Madison County residents are rightly concerned about extreme overcrowding in our jail – currently at 208% of capacity according to recent data from the Department of Corrections. The primary driver for this overcrowding is the county’s high rate of pretrial incarceration. Far too many people presumed innocent but who cannot afford bail end up crammed into our jail while not being able to work, train or care for family members.
Instead of reforming the harmful way we use “money bail,” we’re being told that increasing property taxes to build a huge new jail is the right way forward. This proposed $45 million facility would be more than 4 times the size of the current facility, close in size to the Fayette jail. But its construction would be a wasteful and risky move, making it possible for the county to continue and even scale up harmful pretrial incarceration and putting our county at risk once the state implements criminal justice reforms that must happen.
What’s so harmful about pretrial incarceration? Besides the fiscal costs to our local government, research shows that individuals detained pretrial are more likely to plead guilty even when innocent in order to be released, or be found guilty at trial. Furthermore, people incarcerated while awaiting trial are more likely to engage in criminal activity once released, to lose their jobs and to experience significant strain on their family relationships.
In a public meeting at Eastern Kentucky University on September 3, the Madison County jailer acknowledged that 80% of people incarcerated in the Madison County jail are “unsentenced,” which means, for the most part, they are presumed innocent and awaiting trial. When a resident asked how many of these individuals being housed in the Madison County jail were there because they are too poor to afford money bail, the jailer responded, “I’d say most of them.” In addition, one of the PowerPoint slides presented at the meeting indicated the existence of “an extensive lag time in the judicial timeline from arrest to sentencing” that is contributing to jail overcrowding.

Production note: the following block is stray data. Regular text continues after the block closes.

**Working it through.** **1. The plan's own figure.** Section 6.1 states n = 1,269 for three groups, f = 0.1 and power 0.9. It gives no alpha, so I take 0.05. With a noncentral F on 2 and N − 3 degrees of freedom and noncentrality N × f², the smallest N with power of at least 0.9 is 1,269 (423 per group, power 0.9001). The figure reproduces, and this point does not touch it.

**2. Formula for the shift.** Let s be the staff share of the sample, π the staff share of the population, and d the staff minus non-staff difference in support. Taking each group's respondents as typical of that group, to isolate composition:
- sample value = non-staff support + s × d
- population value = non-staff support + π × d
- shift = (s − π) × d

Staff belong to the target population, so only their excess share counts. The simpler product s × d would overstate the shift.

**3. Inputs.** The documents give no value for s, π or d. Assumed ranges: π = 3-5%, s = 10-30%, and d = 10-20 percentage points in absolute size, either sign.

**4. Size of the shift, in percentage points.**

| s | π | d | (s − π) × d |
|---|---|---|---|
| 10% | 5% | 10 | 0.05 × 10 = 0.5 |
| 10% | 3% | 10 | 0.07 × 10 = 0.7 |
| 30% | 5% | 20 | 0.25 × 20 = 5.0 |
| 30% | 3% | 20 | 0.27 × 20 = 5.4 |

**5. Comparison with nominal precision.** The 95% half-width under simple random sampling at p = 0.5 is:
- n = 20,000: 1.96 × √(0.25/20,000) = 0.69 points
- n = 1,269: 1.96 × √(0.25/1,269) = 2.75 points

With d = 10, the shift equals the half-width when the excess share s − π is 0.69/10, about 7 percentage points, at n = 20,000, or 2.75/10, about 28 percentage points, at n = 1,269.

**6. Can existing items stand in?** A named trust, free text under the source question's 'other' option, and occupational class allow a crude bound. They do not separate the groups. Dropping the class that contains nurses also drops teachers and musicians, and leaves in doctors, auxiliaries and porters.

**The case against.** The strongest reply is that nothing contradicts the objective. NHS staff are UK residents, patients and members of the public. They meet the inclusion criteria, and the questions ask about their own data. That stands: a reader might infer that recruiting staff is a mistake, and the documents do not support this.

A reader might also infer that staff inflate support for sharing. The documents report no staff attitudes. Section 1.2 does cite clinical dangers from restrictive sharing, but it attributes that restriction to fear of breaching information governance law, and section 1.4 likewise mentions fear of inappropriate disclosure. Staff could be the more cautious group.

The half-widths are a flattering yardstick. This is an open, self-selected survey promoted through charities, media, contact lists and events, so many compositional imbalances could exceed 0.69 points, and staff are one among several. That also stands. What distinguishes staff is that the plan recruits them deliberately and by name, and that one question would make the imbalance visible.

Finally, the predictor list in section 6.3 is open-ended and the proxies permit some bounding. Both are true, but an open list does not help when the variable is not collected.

These are issues that can be addressed at the county level without building a new jail. We should be working to convince local justice system actors to make reforms to the pretrial process, and state lawmakers to make needed changes to the justice system.
Other communities in the commonwealth are already doing better than Madison County. Our recent report documenting the disparities in pretrial release across the state shows that just 30% of criminal court cases in Madison County result in release pretrial without financial conditions (i.e., money bail). That’s below the state’s 40% average – which is itself much too low considering these low rates of pretrial release contribute to economic and racial disparities in the justice system – and far below the rate for our neighbor to the south, Rockcastle County, where 51% of cases result in release without financial conditions. Kentuckians presumed innocent should not have their freedom contingent upon their income or where in the state they are arrested.
Building a costly new jail would be a significant and expensive long-term gamble that enables (and even requires) the status quo of locking up so many people. To help pay for costs, the proposal anticipates bringing in more people who are incarcerated by the state – those convicted of a felony in Kentucky who are the responsibility of the Department of Corrections – for which the state pays approximately $31 a day. Providing federal inmate beds is another part of the revenue-raising plan.
Yet while the county will be on the hook to pay for the jail for decades, it will be necessary for the state to make incarceration-reducing policy changes over that time period. When Kentucky moves forward with needed reforms to the criminal justice system including bail reform and policies such as reducing the felony threshold for some offenses like as drug possession, the number of people incarcerated will drop. As mentioned by the Director of the Department of Corrections at the recent public meeting, a number of states — including several in the south — have already moved forward with such reforms that have resulted in significant declines in incarceration. Many facilities have even closed.
In the words of a Madison County resident in Tuesday’s meeting, “We’re assuming failure by planning to build a new jail.” This is a big (and perverse) risk we should not take.
This op-ed was updated on September 10, 2019. It was published in the Richmond Register on September 7, 2019.